Wednesday, February 11, 2015

ADHD Between the Sheets

guest blog by Ari Tuckman, PsyD, MBA, and Linda Roggli, PCC

   
There's a lot of good information available on how to improve a relationship if one partner has ADHD. Unfortunately, most of that good advice goes silent when you reach the bedroom door.

Every couple does better when they have a satisfying sex life, but couples who struggle more outside of bed need that positive energy all the more. Therefore, when one or both partners have ADHD, the protective effects of a good sex life are too important to neglect. Sex isn’t just fun; it protects your relationship—and the process of creating a better sex life will strengthen your relationship in many other ways.

ADHD doesn’t disappear when the two of you get into bed together. Although everyone gets distracted sometimes, even during sex, people with ADHD tend to get distracted more often. It can be difficult to turn off your brain and ignore unrelated thoughts about the day or outside sounds, which makes it hard to give physical and emotional intimacy your full attention. This can impact both your ability to be responsive to your partner and also to focus on your own enjoyment.

At the other end of the spectrum, some partners with ADHD may hyperfocus during sex, which can make for a very intense experience, potentially for both partners. The partner who has ADHD may have a higher desire for variety and novelty in his or her sexual experiences, which stimulate the release of dopamine. When channeled in ways that a partner enjoys, this can make for a very rewarding sex life. If not, it can lead to disagreements over what is acceptable sexual behavior within the relationship (for example, pornography, sharing fantasies, extramarital activities, and so forth).

High sensitivity to touch, sound, smell, and light can make the ADHD sexual experience even trickier. The partner who has ADHD may sometimes not be able tolerate being touched even in a caring, loving manner. Intermittent or changing sensitivities are confusing and frustrating for the partner who does not have ADHD. A stroke or touch that was welcome one night may be irritating or even painful the next, which baffles the couple and interferes with sexual satisfaction. Worse, it may postpone sex until the couple can work through their differences.

Probably the biggest effect that ADHD has on a couple’s sex life happens long before the couple even gets into bed. Conflicts from earlier in the day can interfere with feeling sexually generous toward your partner or with the vulnerability involved in making sexual requests. It’s an unfortunate irony that the more a couple struggles, the less able they are to enjoy the restorative benefits of great sexual experiences.

In addition to the emotional factors, ADHD also creates logistical barriers to sex. Lost efficiencies during the day often translate into getting into bed later, thereby squeezing out the time that most couples have for sex. This is further exacerbated when the two partners have different bedtimes, so they lose built-in opportunities for time together to turn sexual.

Women with ADHD are at the mercy of hormonal swings, which alternately amplify or diminish their ADHD symptoms; low estrogen means high ADHD symptoms. Estrogen virtually disappears just before menses begins, so women still having monthly cycles are likely to feel the effects of the ADHD brain then. Menopausal or post-menopausal women have a double whammy in that both their circulating estrogen levels and their sexual desires are low. Recognizing and understanding female ADHD hormonal influences will smooth conflicts in the bedroom as well as out of it.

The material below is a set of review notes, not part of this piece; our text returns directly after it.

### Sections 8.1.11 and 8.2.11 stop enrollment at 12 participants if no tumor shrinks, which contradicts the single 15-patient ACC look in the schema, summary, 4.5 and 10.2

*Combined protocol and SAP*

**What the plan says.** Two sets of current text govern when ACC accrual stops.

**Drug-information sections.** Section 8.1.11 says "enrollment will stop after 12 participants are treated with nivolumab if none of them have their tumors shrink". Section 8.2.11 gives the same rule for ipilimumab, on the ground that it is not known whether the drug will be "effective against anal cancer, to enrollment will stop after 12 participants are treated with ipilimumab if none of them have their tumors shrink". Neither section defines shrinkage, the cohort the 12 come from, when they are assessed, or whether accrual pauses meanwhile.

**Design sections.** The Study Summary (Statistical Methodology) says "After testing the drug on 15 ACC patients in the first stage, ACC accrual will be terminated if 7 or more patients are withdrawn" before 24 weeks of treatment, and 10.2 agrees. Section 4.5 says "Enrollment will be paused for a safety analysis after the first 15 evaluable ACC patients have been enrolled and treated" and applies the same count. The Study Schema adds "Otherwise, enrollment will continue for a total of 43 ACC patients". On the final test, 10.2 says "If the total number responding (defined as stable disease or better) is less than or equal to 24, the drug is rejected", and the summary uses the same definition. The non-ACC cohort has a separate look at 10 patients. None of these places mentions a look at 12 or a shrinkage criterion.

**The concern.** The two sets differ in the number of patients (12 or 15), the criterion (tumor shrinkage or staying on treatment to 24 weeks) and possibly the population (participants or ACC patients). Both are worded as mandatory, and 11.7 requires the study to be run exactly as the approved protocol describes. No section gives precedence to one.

The good news is that getting on top of your or your partner’s ADHD will probably have a positive effect on your sex life. Don’t buy into the myth that taming the ADHD is enough or that all the work has to come from the partner who has ADHD. After all, couples without ADHD also need to work at creating a good relationship, in and out of bed.

Addressing the ADHD issues is important for a satisfying sex life, but dealing with the relationship issues is equally and perhaps even more important. With commitment, conversation, humor, and love, couples with ADHD can be happy in bed and out.


A longer version of this post appeared in the August 2014 issue of Attention magazine, available through our free app, which you can download on the App store. Current CHADD members can access it through the app at no extra cost.

You can also start or join a conversation about ADHD and sex on Attention connection, your social network for all things ADHD!


ARI TUCKMAN, PsyD, MBA is the author of Understand Your Brain, Get More Done: The ADHD Executive Functions Workbook (2012) and More Attention, Less Deficit: Success Strategies for Adults with ADHD (2009). He is a psychologist in private practice in West Chester, Pennsylvania, and a member of the CHADD board of directors.
LINDA ROGGLI, PCC, founded the ADDiva Network to support women over age 40 who suspect they may have ADHD. She is a professional certified coach and the creator of GardenSpirit Guesthouse, a women's retreat center in the Piedmont of North Carolina. She is the author of Confessions of an ADDiva: midlife in the non-linear lane (Passionate Possibility Press, 2011).

2 comments:

  1. The good news is that getting on top of your or your partner’s ADHD will probably have a positive effect on your sex life. Don’t buy into the myth that taming the ADHD is enough or that all the work has to come from the partner who has ADHD. After all, couples without ADHD also need to work at creating a good relationship, in and out of bed.Click hare for satisfying sex life.

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